The second edition of TEFAF Basel, from 26 October to 3 November, organised by the same foundation as TEFAF Maastricht, had twelve percent more visitors and sold more than at its hesitant beginnings last year. Over 135 dealers from eleven countries took part.
“This fair reminds me of Maastricht at its outset”, commented Peter Lewis of the picture gallery Verner Amell. Although the fair had a lack of museum-quality pieces and some sectors such as Old Masters and ancient Oriental art were not up to the level of the big sister fair, TEFAF Basel is well on the way to becoming the biggest art and antiques fair in this region of Europe, not only for the Swiss, German and French (who made up eighty percent of the numbers) but also for visitors from Northern Italy, Spain and the US.
This year has seen over 14,000 visitors, including antiquities collector George Ortiz and the Dutchman Joost Ritman; far fewer than Maastricht, with 55,000, but almost as many as Grosvenor House, which after sixty-two years in existence had only 18,000.
Santo Micaeli from the Parisian galerie Mermoz was exhibiting ancient terracotta sculptures, mainly from Mexico, along with three other dealers in the same field, making TEFAF Basel the fair with the biggest concentration of pre-Colombian art in the world. He claimed to have sold much more at Basel than at the Paris Biennale: “In Paris you waste a lot of time in small-talk. Here the visitors are very motivated connoisseurs”. Emile Deletaille from Brussels, whose star piece was a sumptuous gold and silver statuette from Ecuador, confirmed that he had sold well to new Swiss and German clients.
Over fifteen big antiquities dealers including Kunst der Antike of Basel, galerie Heidi Vollmoeller and galerie Rhéa of Zurich were there, the last with Boeotian objects and others, including a Roman statue of the young Dionysius. All the exhibitors said that they did good business with Swiss and German collectors.
A bust of Tuthmosis III (1504-1450 BC) was sold by the New York gallery Royal Athena for $325,000 on the opening night of the fair to a collector buying over the telephone. At the close one quarter of the 120 objects on the stand had been sold. “This is the ultimate fair for antiquities”, enthused the director Jerome Reisenberg.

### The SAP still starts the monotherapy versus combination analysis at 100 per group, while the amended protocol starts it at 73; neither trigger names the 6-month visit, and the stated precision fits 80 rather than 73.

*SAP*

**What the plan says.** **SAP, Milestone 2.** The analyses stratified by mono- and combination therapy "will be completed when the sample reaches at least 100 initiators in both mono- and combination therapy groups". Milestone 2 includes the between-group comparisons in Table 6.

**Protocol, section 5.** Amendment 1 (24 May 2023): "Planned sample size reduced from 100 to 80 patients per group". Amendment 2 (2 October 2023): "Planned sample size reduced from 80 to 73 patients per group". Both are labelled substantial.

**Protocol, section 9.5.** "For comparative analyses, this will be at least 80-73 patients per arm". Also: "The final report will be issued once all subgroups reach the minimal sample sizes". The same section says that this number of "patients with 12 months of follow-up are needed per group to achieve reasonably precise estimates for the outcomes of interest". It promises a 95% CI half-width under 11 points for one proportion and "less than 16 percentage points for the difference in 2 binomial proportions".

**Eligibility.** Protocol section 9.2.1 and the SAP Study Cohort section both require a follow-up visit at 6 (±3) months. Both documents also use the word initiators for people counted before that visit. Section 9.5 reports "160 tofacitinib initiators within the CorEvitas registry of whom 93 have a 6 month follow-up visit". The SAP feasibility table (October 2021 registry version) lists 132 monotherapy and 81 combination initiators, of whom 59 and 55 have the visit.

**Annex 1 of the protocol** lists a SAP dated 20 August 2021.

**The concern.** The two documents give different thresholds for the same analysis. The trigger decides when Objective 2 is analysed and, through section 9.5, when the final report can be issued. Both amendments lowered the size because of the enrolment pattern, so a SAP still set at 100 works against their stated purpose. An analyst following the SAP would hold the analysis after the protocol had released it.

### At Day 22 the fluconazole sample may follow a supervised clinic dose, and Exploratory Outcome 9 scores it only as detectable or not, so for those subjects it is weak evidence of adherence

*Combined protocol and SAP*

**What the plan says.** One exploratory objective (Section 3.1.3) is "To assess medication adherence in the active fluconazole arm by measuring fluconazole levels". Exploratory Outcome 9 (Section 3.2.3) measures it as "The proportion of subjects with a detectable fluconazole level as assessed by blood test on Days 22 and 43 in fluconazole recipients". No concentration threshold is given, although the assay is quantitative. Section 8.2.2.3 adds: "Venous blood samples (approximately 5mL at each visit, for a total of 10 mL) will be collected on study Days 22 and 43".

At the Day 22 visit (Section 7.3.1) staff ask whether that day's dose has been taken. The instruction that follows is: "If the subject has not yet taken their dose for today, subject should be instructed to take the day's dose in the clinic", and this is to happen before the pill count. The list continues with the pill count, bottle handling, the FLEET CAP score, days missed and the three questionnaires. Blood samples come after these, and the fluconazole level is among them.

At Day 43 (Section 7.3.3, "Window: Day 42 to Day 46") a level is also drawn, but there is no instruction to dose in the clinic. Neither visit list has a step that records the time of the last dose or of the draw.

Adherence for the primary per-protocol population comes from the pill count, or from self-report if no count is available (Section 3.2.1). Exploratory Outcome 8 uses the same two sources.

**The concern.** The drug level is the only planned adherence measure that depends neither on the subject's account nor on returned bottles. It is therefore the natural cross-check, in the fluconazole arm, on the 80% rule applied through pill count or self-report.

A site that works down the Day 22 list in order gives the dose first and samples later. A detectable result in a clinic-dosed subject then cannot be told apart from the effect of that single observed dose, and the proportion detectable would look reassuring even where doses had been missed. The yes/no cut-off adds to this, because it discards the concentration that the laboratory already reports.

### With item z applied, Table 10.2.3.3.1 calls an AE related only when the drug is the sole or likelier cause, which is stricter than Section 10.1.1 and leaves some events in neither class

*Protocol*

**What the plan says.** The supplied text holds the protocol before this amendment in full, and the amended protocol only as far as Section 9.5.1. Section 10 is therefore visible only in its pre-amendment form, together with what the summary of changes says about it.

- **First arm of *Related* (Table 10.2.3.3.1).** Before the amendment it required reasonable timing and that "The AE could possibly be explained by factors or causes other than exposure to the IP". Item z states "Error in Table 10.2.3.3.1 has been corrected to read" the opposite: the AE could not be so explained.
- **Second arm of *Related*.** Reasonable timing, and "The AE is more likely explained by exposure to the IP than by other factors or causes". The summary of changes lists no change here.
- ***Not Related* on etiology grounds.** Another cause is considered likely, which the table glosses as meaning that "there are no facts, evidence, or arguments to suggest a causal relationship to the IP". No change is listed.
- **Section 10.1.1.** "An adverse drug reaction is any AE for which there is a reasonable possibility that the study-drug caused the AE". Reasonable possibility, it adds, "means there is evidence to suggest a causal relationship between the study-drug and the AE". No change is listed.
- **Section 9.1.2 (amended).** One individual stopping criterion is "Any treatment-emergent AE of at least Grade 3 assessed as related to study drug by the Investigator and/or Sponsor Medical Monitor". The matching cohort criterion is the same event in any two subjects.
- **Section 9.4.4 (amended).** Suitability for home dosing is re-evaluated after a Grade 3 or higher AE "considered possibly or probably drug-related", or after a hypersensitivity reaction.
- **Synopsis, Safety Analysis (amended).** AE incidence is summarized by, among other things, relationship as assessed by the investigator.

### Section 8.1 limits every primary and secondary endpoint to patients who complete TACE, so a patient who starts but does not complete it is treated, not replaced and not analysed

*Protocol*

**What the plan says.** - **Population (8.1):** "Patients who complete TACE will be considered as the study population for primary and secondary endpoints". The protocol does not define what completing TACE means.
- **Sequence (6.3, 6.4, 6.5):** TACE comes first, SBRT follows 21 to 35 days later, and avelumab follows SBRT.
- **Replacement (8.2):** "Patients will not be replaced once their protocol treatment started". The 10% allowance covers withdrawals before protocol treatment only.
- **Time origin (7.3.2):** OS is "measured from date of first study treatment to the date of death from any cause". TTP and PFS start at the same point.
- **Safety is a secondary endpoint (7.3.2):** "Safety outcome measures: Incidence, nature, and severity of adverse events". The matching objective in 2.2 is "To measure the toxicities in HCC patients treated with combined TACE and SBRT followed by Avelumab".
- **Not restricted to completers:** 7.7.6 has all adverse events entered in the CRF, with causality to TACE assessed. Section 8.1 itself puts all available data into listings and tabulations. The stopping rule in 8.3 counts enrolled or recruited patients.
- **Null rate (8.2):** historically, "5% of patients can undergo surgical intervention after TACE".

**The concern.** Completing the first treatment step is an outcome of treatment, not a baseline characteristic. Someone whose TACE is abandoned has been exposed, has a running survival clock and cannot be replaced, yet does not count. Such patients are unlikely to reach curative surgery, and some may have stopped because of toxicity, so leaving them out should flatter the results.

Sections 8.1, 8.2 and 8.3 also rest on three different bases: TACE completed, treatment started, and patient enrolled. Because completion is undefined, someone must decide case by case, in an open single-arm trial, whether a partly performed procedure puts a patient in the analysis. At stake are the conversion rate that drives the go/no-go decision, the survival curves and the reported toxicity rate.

In the catalogue the organisers launched a violent attack against the Unidroit convention which was signed by the Swiss in June but is not yet ratified by the Swiss parliament, in the form of an interview with Swiss dealer Walter Feilchenfeldt, president of the Art Dealers Association of Switzerland and Vice-president of the International Confederation of Dealers in works of art (Confédération internationale des negociants en oeuvres d’art CINOA). Mr Feilchenfeldt considers that the new legislation on the restitution of works of art to their country of origin is “useless and harmful....inspired by a primitive and demagogic ideology according to which Western collectors, dealers and museums have sought to steal the heritage of poor defenceless countries”.
TEFAF Basel was light on grand furniture, although it did welcome Adrian Ribolzi from Monte Carlo, who sold a superb Louis XIV console of carved and gilded wood of about 1720. Facing him Bernard Steinitz’s stand was furnished with two sumptuous Louis XV boiseries, one from a music room and the other with its original green paintwork comprising a mezzanine and corner elements in which were exhibited Meissen figurines and a service of 120 pieces of Sèvres porcelain.
Oliver Hoare, from London, attending his first fair, was the only dealer to specialise exclusively in Islamic art and he claimed to be delighted with Basel. His most notable exhibit was a magnificent collection of sixty pieces of ceramic from Bamiyan, Afghanistan, from the beginning of the thirteenth century for $200,000.
European art, although richly represented by dealers as diverse as Julius Böhler from Munich, Alessandro Cesati from Milan and the Swiss gallery Rosat les Moulins, a specialist in popular, religious and artisanal objects, had more difficulty in interesting collectors. Marie-Luise Hopp-Gantner from Starnberg in Bavaria, who exhibited very beautiful wood sculptures from the Gothic to the Baroque, had few sales. Jan Dirven, on the other hand, sold two important pieces, a French ivory plaque of 1330-40 depicting hunting scenes with falcons, and a Limoges reliquary from the middle of the thirteenth century. The Spanish dealer Luis Elvir philosophically suggested that the fair would bear fruit after about five years.
The paintings section was composed mainly of decorative Flemish paintings, although Konrad Bernheimer from Munich sold “Dancing amorini” by Francesco Morini for DM950,000. The Parisian gallery Monique Martel was the only drawings dealer present and they sold about ten works, including a Guido Reni and a Bernardo Strozzi, whereas the galerie Saint Martin from Strasbourg, which was exhibiting French nineteenth-century bronzes, paintings and drawings (including the plaster by Frémiet “Chauchard”, the pendant to “Racachol” acquired by the Musée d’Orsay in 1993) considered that the connoisseurs were more sensitive to Northern European art. Happy to have sold five paintings, the Parisians Patrick Weiller and Philippe Heim declared: “It is the fair of the future”.